Paul Wellman (file)
Sunday, September 2, 2018
County election officials have ruled that candidates running as challengers for the board of a small and ungainly named Santa Ynez water district need not own property in order to seek the post. District managers for the Santa Ynez River Water Conservation District Improvement District Number One — known colloquially as ID 1 — had sought to block two of the three challengers seeking to run against a slate of three incumbents.
Under state law, certain special-service water districts are authorized to impose property ownership requirements on water boardmembers; when ID 1 incorporated in 1959, it wrote such requirements into its charter. That language was cited by the water district’s attorney, Gary Kvistad, to block county election officials from including the names of challengers Brian Schultz and Anita Finifrock in the November ballot. Schultz and Finifrock are part of an insurgent movement trying to take over the board majority. They claim the district’s director, Chris Dahlstrom, is paid too much — nearly $300,000 with benefits — that customer service has suffered, that district legal costs are extravagant, and that rates have gone through the roof. The challengers have been dismissed, in turn, as greenhorn newcomers who are regurgitating complaints that were inaccurate when they first surfaced 10 years ago in a scathing grand jury report.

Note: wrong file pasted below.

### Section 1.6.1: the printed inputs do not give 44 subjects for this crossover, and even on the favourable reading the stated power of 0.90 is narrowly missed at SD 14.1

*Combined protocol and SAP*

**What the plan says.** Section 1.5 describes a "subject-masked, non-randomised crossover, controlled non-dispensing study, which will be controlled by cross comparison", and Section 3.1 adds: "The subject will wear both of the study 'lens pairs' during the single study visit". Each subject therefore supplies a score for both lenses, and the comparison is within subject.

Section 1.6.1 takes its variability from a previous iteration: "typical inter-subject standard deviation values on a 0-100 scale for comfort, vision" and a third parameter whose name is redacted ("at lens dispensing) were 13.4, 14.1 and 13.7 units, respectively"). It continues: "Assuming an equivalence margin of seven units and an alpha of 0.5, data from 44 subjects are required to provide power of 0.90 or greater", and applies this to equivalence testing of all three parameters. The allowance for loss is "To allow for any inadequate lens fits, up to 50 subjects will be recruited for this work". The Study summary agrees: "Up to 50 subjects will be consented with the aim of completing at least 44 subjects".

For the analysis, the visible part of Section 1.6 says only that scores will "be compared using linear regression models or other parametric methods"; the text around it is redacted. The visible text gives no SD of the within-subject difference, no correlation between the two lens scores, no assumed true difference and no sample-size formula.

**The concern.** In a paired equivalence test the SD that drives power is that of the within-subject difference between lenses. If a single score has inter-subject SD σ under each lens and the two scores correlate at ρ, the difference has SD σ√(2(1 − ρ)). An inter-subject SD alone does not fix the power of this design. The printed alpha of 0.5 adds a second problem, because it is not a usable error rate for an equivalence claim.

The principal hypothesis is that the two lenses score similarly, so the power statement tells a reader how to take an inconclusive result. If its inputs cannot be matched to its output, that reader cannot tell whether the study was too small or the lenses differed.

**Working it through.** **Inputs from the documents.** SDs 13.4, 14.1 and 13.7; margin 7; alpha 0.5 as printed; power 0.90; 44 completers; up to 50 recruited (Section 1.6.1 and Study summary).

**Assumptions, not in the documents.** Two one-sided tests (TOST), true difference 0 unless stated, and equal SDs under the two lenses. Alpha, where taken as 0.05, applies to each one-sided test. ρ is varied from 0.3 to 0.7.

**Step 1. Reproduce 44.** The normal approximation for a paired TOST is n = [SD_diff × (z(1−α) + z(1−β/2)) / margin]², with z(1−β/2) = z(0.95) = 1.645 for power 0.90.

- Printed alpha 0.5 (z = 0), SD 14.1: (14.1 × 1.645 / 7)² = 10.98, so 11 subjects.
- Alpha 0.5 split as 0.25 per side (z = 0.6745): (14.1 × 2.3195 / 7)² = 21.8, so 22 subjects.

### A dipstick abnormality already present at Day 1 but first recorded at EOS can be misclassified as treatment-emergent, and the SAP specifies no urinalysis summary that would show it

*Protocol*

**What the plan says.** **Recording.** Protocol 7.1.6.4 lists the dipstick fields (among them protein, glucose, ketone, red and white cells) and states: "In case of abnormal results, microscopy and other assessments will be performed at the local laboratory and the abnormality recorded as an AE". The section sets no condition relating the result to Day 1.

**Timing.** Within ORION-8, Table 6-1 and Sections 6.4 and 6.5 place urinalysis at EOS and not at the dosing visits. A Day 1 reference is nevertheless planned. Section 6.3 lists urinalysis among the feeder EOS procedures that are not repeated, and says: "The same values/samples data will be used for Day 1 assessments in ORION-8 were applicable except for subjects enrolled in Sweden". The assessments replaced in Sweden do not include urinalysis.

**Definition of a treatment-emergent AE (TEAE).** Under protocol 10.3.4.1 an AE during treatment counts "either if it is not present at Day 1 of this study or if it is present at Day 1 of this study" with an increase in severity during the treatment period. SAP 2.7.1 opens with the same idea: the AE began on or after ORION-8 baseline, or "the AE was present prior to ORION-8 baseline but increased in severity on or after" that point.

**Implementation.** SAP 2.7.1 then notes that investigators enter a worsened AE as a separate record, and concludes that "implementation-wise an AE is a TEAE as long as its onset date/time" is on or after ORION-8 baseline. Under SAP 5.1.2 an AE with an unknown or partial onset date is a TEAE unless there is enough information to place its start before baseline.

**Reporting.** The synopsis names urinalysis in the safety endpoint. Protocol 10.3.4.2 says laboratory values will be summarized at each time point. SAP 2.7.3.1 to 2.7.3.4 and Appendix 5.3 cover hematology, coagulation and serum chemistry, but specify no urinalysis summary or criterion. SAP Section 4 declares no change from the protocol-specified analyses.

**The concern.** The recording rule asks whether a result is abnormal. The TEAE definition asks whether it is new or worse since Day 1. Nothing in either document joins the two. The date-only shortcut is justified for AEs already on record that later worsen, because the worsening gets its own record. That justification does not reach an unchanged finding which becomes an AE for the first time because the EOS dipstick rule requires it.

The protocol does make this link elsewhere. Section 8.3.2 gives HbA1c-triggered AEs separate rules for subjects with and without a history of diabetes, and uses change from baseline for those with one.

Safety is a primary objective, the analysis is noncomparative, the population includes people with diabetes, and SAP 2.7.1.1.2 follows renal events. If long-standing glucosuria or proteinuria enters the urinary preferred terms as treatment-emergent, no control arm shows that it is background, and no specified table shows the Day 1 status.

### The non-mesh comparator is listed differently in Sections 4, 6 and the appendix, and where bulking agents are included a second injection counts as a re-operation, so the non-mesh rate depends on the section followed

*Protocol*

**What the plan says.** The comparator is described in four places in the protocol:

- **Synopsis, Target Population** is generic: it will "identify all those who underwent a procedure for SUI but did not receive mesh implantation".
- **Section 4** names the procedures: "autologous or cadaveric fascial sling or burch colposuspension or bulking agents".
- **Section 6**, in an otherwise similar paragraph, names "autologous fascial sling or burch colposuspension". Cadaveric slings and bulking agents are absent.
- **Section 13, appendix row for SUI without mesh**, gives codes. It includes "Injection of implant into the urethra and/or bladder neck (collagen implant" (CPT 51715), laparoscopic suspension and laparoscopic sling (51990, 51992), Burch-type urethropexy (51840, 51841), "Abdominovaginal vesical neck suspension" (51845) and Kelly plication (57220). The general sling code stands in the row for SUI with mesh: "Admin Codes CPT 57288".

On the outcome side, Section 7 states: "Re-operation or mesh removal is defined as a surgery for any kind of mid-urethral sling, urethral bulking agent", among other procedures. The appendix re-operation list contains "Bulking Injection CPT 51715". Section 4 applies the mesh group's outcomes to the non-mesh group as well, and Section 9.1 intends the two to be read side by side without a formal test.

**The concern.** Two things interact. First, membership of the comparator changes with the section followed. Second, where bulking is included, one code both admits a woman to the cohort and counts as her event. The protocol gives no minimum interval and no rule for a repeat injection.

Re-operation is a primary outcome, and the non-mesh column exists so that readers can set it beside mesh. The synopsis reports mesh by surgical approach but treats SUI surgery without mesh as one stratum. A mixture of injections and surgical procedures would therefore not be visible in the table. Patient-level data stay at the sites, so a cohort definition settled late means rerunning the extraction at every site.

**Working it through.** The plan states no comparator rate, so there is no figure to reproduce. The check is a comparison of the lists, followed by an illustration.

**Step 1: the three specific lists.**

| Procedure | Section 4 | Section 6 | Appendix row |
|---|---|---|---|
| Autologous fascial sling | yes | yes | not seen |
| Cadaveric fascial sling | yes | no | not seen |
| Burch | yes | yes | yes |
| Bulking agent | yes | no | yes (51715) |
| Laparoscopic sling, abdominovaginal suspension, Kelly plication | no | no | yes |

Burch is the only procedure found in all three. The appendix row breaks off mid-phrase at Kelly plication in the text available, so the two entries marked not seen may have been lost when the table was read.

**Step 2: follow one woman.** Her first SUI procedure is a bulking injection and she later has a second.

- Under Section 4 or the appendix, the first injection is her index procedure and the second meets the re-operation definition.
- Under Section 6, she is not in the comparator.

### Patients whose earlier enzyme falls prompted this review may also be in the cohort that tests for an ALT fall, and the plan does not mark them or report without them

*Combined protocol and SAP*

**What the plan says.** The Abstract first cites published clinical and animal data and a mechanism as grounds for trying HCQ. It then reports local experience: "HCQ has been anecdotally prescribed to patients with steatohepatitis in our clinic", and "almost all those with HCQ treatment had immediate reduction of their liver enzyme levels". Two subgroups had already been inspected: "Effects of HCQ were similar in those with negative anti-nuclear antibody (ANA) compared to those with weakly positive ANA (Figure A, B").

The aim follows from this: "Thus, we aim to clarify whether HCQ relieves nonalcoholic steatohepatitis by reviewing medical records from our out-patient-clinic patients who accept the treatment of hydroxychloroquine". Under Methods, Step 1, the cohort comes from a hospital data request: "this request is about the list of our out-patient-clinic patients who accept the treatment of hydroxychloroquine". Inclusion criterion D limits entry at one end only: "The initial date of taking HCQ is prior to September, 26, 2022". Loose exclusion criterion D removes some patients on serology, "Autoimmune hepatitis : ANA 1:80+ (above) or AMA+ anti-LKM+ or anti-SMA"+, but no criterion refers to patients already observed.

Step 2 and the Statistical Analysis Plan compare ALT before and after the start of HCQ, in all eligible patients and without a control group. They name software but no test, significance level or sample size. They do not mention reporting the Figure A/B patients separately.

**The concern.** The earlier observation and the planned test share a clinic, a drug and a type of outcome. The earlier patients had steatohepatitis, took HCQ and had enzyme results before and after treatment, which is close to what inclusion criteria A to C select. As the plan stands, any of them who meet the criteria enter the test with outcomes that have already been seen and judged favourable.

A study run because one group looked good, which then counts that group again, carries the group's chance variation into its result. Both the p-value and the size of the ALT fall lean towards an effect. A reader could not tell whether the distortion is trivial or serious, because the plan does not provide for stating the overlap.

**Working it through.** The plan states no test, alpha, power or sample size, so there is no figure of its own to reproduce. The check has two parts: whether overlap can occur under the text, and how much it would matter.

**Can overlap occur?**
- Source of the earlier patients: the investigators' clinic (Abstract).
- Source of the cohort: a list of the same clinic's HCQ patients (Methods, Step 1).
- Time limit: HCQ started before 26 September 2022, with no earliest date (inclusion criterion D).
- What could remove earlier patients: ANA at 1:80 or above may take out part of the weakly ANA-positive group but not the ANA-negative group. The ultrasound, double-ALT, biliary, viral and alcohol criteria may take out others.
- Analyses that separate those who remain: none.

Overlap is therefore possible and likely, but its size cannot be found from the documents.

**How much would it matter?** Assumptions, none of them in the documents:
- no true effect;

To fight the property requirement, the challengers hired attorney Phil Seymour, who argued that ID 1 had morphed into a general district since its founding. Whatever statutory authority the district once had to justify the property requirement, he argued, had long since passed. Such exclusionary requirements, he argued, violated the state constitution and would effectively disenfranchise large numbers of residents who do not own property.
County elections czar Joe Holland issued a decree this Monday that if the water district wanted to challenge the candidacy of the challengers, it had to do so after the election, not before. Holland said the issue “involved substantial questions of fact and law” that needed to be judicially resolved “after the election.” It remains uncertain whether Dahlstrom and Kvistad will challenge Holland’s decision. Neither returned calls for comment. As a practical matter, Holland needs to get the November ballot to the printers in the next week.